But you don’t have the time for that! There are strategies that you can utilize for learning German through reading. My favorite is LingQ.
LingQ is an app that helps you read texts in several languages. It has a built-in dictionary that helps you look up words instantaneously and save them for later. It then gradually tracks your vocabulary as it grows. I’ve used LingQ with great success for both French and Arabic. Read more about LingQ.
Writing and speaking daily with a tutor.
You’re also going to start writing and speaking every day. I recommend that you find not one, but two German tutors on Italki. You need them to be really good teachers and as ambitious about your goal as you are. I recommend that you pick two people that seem different. Once young, another older, a man and a woman. And most importantly – if you’re not happy with them, or if they somehow don’t fit with your learning approach, don’t hesitate to change tutor! It’s not personal, but you’ll be paying them. And you don’t have any time to waste!
Do half an hour of conversation with each tutor every day! And write a text for them to correct after each discussion. The text could consist of around 300-500 words and discuss the same topics as the two of you has in the conversation.
There’s also the possibility of finding a language exchange partner, but it might be difficult to find someone as dedicated as you are. And they’ll expect you to help them out with the language they’re learning in exchange for helping you. You don’t have the time for that!
At this point you should also try to fit German into all aspects of your daily schedule. Try being creative with how you can use the language, and use dead time to study German during the day.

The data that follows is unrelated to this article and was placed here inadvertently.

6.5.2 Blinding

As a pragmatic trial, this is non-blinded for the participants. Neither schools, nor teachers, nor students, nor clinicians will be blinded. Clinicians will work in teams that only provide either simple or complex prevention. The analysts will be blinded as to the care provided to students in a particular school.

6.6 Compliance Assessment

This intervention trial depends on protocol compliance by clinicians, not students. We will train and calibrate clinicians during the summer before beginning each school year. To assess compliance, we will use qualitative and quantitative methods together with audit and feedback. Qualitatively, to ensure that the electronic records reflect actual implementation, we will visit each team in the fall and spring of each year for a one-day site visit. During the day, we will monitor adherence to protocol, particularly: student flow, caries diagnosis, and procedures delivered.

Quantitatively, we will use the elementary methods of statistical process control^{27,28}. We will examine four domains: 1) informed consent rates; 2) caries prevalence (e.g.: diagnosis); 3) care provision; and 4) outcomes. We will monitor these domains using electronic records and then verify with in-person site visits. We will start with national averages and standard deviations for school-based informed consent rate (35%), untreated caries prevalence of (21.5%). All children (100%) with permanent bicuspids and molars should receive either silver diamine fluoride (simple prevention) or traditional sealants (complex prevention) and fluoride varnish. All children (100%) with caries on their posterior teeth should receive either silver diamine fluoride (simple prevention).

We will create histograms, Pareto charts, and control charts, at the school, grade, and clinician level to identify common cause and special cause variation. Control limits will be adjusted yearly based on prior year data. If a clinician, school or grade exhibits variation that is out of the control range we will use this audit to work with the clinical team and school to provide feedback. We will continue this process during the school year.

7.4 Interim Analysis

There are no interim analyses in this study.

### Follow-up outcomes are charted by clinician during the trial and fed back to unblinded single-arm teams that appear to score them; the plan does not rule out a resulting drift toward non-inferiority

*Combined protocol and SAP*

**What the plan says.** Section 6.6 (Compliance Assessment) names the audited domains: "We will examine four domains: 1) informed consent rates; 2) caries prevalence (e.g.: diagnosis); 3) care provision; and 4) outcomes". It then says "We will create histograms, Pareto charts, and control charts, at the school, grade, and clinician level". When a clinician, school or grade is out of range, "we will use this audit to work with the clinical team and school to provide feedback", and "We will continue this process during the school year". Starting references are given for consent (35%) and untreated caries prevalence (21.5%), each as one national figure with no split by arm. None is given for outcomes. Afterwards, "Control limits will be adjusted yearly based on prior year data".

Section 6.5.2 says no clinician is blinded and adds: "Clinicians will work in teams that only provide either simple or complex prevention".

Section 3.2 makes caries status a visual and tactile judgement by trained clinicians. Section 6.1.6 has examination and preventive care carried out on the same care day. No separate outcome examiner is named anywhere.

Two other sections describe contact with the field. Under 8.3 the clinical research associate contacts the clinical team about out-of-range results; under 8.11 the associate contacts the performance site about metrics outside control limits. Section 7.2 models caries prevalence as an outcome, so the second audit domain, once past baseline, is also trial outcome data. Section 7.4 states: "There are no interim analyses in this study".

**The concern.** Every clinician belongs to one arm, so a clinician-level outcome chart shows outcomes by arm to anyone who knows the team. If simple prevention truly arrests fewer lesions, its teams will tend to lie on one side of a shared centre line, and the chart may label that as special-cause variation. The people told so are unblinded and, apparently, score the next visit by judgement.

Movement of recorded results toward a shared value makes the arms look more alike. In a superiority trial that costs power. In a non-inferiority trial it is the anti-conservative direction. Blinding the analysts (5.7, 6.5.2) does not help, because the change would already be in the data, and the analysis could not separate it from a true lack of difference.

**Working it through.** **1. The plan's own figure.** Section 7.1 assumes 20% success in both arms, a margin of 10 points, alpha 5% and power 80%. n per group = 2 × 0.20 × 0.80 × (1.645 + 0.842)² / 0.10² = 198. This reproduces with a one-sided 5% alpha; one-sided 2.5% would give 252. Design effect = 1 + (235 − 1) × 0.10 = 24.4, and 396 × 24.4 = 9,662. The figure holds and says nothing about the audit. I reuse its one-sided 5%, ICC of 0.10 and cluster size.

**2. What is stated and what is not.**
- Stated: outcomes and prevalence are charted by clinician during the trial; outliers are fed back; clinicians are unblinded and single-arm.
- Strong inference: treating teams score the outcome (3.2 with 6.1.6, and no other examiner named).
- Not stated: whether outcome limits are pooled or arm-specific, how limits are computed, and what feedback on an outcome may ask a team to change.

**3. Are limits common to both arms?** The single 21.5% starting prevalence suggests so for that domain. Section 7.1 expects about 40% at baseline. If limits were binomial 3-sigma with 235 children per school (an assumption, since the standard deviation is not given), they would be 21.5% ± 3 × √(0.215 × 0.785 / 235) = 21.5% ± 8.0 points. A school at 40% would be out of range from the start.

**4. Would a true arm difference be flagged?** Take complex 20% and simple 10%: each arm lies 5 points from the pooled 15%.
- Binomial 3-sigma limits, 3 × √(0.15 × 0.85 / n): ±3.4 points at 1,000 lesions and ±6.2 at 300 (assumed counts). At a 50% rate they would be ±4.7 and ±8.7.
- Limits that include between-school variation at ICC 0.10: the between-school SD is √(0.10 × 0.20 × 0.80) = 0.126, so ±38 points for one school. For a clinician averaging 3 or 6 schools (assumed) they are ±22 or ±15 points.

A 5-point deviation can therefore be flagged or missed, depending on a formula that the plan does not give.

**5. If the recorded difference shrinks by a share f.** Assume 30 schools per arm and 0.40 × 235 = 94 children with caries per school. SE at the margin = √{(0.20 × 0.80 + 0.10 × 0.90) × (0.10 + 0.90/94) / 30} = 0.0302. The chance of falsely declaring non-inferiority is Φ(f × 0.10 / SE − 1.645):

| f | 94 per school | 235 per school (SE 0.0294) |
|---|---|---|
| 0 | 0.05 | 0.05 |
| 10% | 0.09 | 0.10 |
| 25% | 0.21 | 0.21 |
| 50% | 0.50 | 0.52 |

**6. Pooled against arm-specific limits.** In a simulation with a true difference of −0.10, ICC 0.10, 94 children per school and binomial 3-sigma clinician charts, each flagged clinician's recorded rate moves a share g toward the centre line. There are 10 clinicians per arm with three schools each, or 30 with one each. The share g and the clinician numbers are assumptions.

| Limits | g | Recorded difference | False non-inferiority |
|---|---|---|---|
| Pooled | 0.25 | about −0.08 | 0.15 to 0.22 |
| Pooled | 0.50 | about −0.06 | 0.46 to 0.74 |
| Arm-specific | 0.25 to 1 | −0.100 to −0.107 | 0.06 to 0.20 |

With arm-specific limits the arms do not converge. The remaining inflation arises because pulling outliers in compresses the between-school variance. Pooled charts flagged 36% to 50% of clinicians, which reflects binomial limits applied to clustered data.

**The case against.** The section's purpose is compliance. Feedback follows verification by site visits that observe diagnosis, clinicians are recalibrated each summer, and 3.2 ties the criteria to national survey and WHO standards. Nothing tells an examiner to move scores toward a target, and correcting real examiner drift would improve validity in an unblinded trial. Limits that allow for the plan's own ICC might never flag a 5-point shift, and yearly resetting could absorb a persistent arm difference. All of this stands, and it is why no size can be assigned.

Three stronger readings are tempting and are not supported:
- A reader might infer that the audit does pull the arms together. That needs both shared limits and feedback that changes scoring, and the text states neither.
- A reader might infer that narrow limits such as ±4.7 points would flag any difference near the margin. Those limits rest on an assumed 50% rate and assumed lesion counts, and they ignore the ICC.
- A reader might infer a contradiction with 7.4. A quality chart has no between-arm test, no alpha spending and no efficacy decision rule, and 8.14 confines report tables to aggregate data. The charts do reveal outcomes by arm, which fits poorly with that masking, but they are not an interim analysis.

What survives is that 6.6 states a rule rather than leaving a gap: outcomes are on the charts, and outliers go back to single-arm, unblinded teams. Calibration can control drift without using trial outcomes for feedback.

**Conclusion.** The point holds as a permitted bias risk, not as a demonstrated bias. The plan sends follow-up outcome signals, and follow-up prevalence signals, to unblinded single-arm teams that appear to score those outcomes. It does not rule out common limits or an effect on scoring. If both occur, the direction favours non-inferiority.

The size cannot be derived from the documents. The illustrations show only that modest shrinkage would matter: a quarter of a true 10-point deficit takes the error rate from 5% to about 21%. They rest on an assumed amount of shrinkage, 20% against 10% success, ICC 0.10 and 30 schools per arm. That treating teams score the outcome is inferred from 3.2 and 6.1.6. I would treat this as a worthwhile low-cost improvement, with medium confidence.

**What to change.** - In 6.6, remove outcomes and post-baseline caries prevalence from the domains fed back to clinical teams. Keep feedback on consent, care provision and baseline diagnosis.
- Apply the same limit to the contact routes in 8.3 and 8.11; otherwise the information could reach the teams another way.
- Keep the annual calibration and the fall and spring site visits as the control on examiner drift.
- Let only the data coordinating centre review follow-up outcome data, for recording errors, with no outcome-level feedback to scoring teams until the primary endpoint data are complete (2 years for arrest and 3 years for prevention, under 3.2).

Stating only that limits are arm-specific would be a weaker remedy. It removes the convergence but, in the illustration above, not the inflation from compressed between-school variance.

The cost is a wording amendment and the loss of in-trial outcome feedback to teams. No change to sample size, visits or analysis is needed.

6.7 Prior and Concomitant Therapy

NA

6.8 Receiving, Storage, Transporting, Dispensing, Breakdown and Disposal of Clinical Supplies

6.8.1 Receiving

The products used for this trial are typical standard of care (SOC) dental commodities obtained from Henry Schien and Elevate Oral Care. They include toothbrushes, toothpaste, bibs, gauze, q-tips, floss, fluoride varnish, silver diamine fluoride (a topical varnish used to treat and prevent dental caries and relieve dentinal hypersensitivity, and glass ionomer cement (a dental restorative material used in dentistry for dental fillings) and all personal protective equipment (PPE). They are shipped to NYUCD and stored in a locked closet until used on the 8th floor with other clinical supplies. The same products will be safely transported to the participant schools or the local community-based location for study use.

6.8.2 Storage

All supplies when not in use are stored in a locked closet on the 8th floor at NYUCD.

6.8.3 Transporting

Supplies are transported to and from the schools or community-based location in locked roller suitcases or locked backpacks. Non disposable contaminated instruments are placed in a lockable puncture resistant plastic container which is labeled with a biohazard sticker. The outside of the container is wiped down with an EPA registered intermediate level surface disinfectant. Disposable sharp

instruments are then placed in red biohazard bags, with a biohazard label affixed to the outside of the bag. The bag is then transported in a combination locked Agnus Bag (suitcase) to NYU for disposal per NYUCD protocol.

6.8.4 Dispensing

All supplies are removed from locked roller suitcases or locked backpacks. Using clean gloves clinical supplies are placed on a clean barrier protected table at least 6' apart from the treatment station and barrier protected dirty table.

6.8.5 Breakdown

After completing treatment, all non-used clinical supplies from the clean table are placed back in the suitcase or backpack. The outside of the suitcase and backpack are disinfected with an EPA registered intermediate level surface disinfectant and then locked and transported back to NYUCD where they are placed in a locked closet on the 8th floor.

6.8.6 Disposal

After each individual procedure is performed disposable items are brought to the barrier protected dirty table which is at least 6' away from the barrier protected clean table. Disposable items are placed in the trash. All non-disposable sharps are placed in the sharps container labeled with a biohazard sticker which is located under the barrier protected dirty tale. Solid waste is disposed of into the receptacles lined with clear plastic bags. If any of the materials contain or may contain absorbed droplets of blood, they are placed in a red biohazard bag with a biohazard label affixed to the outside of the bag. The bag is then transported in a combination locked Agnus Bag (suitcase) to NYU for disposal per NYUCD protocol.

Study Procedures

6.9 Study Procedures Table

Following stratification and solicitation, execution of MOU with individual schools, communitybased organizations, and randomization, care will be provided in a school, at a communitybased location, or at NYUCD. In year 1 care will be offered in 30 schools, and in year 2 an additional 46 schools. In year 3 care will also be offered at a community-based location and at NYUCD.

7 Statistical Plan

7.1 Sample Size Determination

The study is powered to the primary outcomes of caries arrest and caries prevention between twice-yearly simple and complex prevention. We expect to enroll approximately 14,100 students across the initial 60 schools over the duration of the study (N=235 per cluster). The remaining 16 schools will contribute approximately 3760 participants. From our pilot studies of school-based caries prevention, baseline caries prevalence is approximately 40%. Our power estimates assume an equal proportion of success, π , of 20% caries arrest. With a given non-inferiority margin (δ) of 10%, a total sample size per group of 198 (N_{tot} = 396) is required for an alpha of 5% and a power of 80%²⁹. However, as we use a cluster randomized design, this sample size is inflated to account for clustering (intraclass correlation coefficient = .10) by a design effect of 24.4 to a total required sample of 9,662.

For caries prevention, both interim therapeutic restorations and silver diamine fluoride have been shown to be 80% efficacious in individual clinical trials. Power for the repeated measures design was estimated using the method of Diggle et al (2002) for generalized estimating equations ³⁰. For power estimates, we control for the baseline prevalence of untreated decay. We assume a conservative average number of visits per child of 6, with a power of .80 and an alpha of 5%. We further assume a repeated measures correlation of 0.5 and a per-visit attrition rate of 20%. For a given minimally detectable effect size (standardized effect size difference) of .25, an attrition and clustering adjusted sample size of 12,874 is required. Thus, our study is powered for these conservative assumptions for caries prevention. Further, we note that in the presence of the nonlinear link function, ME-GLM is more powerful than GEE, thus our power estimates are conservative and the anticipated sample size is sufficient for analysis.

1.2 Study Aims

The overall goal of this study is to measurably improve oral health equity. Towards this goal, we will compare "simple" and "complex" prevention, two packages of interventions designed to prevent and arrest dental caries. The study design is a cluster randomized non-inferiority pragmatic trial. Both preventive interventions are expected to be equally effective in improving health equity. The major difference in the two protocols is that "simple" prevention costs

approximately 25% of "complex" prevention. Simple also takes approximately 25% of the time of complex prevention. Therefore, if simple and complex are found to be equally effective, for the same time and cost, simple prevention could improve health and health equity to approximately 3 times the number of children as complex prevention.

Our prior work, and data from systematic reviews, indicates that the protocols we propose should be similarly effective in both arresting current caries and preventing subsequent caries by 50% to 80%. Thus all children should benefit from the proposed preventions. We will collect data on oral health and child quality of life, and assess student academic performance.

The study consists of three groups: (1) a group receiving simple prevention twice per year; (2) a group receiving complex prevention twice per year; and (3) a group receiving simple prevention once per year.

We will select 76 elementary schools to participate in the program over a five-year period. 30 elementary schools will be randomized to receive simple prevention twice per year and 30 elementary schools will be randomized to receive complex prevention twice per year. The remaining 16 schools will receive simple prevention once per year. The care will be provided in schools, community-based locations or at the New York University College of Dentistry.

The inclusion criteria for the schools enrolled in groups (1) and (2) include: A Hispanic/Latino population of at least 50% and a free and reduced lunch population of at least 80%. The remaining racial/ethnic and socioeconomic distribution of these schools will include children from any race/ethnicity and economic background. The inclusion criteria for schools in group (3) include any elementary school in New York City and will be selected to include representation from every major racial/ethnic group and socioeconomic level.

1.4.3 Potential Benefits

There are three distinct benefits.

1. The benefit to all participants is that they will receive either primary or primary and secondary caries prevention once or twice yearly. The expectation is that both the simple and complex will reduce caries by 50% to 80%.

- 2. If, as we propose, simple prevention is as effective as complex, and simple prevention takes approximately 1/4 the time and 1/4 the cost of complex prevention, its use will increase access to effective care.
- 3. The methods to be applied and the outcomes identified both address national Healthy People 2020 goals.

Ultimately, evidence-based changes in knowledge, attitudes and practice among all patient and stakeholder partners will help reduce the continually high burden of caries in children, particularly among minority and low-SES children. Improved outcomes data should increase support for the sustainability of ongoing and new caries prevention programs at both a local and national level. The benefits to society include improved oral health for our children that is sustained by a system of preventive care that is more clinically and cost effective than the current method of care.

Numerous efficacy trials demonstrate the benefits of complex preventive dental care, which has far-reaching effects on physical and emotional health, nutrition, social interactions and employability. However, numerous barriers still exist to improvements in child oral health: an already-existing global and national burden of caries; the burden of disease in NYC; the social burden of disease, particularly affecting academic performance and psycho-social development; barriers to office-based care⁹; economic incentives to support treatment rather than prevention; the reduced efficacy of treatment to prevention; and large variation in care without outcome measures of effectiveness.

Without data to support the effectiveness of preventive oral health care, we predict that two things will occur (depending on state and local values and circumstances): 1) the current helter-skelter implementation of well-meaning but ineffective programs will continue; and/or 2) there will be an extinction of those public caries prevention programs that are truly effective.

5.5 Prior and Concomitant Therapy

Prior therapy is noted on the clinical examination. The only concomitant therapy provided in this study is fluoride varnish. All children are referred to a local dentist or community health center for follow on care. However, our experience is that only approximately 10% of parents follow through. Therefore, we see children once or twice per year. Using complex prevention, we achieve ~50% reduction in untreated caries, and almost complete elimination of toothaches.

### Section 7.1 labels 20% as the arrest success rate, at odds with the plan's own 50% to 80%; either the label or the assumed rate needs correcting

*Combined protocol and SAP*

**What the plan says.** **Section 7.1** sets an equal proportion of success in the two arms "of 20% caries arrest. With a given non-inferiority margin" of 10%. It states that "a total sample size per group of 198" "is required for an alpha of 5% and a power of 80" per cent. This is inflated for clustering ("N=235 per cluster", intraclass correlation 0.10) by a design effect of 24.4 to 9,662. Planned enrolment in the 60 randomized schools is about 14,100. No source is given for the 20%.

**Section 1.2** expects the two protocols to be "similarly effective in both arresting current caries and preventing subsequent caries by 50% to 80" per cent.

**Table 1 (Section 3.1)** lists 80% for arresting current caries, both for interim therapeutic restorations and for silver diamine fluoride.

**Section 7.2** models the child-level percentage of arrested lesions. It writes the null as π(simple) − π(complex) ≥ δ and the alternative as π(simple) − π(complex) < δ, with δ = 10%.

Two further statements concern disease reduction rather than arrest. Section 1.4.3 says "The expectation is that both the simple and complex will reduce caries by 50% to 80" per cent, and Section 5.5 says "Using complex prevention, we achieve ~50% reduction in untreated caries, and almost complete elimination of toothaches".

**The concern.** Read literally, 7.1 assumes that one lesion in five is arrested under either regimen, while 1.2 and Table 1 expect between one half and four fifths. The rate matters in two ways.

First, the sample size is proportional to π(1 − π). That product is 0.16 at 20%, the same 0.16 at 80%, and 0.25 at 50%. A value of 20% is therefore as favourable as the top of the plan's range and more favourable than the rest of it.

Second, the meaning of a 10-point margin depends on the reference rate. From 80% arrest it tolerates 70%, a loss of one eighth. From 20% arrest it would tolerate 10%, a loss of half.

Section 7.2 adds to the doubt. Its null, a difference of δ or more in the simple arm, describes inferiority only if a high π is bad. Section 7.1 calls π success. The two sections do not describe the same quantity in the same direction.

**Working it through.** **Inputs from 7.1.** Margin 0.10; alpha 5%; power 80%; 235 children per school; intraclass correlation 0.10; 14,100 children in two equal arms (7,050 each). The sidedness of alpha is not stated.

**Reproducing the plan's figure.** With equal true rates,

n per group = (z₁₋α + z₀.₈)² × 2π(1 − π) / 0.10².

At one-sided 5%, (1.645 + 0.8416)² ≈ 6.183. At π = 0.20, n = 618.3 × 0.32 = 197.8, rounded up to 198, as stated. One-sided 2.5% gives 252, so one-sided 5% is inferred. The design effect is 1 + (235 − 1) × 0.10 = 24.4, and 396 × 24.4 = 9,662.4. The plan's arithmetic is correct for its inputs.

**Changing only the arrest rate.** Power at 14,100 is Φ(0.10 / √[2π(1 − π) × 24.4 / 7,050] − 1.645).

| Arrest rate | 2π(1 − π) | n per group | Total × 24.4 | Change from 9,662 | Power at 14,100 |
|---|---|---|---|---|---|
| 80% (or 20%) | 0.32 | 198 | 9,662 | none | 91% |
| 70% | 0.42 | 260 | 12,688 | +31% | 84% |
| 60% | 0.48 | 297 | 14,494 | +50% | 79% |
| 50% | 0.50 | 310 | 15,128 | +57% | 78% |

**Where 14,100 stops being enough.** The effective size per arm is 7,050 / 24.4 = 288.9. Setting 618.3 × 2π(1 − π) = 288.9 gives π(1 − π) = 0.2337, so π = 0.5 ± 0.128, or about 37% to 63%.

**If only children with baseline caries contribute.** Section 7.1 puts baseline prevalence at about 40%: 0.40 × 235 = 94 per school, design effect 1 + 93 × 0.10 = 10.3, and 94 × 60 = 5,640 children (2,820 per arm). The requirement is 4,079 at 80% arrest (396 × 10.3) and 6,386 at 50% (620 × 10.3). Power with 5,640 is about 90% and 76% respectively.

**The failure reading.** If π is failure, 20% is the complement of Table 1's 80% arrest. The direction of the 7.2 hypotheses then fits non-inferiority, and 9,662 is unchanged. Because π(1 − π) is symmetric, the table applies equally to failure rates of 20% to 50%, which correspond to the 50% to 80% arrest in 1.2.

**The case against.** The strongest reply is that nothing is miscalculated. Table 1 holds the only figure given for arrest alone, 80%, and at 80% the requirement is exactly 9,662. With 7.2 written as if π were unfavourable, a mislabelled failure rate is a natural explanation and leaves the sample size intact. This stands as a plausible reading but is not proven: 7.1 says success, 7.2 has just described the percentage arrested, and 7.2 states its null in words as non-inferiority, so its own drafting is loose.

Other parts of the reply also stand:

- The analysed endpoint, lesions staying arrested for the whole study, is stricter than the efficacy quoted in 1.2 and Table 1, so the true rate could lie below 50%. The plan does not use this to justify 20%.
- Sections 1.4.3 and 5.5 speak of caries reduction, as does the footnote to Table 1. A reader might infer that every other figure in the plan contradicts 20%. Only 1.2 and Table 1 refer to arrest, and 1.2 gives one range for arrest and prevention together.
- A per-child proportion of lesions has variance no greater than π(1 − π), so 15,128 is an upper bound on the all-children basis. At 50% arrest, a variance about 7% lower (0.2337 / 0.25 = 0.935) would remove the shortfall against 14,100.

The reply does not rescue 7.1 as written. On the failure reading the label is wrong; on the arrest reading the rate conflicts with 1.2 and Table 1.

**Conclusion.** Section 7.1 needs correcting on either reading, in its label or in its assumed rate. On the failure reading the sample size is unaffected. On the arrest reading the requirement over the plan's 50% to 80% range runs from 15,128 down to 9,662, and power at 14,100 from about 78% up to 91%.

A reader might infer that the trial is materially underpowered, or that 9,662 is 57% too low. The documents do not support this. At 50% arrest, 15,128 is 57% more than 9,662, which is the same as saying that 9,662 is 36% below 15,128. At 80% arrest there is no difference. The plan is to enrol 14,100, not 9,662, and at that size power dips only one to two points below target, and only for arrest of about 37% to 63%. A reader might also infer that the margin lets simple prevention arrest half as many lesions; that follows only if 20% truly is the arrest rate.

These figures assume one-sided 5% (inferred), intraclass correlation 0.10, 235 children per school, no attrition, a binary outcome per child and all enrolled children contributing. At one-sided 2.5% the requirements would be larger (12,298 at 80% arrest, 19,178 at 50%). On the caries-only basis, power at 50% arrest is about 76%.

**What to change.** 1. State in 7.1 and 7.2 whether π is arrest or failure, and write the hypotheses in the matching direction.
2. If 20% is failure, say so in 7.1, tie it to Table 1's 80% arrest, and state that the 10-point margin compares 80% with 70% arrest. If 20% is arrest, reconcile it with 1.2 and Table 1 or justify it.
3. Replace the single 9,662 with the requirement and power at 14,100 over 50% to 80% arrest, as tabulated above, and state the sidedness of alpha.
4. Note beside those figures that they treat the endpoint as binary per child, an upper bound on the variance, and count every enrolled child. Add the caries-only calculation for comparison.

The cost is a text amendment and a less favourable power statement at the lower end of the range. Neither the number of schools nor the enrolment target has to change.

It’s been six weeks of daily studies with Glossika, reading with LingQ, speaking and writing with your tutors. You should be finished with Teach Yourself by now, by the way! And now it’s time to take another placement test. Because you’re moving on to the advanced stage!
The advanced stage – C1 and C2.
Are you still motivated for the raise and the company car in Germany? Because you’re only half way in. You’re at the upper intermediate stage of German, but to become professionally proficient, you need the advanced stage.
Of the coming three months, you should spend one on C1 and two on C2.
The goal after your first month studying advanced German should be to understand long, complicated sentences and “read through the lines”. Be able to express yourself in a spontaneous way without difficulty. And be able to write long, complicated texts in correct German.
The next two months, you’ll need to become almost perfectly fluent in german to get to the C2 level. You’ll have to understand almost everything you read and hear. To really understand the subtleties of complicated German texts and to almost speak like a German.
So how do you learn advanced German in three months?
At this point, you should be at the advanced stage with Glossika. Keep on studying with Glossika. The aim is to reach 50.000 or 75.000 reps after the complete 6 months. Keep on reading gradually more complicated texts with LingQ. Read an hour a day at least and chose texts with around 20% unknown words. Don’t stay too long with material that’s too easy!
As for your tutors. Hopefully by now, you’ve found the tutors you want to stick with! I want you to keep doing what you did at the intermediate stage, but write longer essays of at least 1000 words each day. One for each tutor. And make sure to use the new words you come upon when reading through LingQ. Make good use of your time and take charge of your learning routine. Don’t let your tutors run off on a tangent or get too absorbed in something that’s not helpful to you.
At this point, you should ask the tutors for an assessment once every month. Are you where you should be at this point in your studies? Also try making friends with Germans and make casual conversations with the throughout the day. How does it feel. Are you getting there?
As you get closer and closer to the six month mark, you can start focusing more on reading articles related to your professional field in German in order to gain the vocabulary that you’re going to be using very soon.
At the end of all of this, it’s possible that you’re still somewhere between C1 and C2. Don’t worry about it, it’ll do. Learning a language normally takes a lifetime, but you’ll be proficient enough to work and live in Germany. The rest will come later!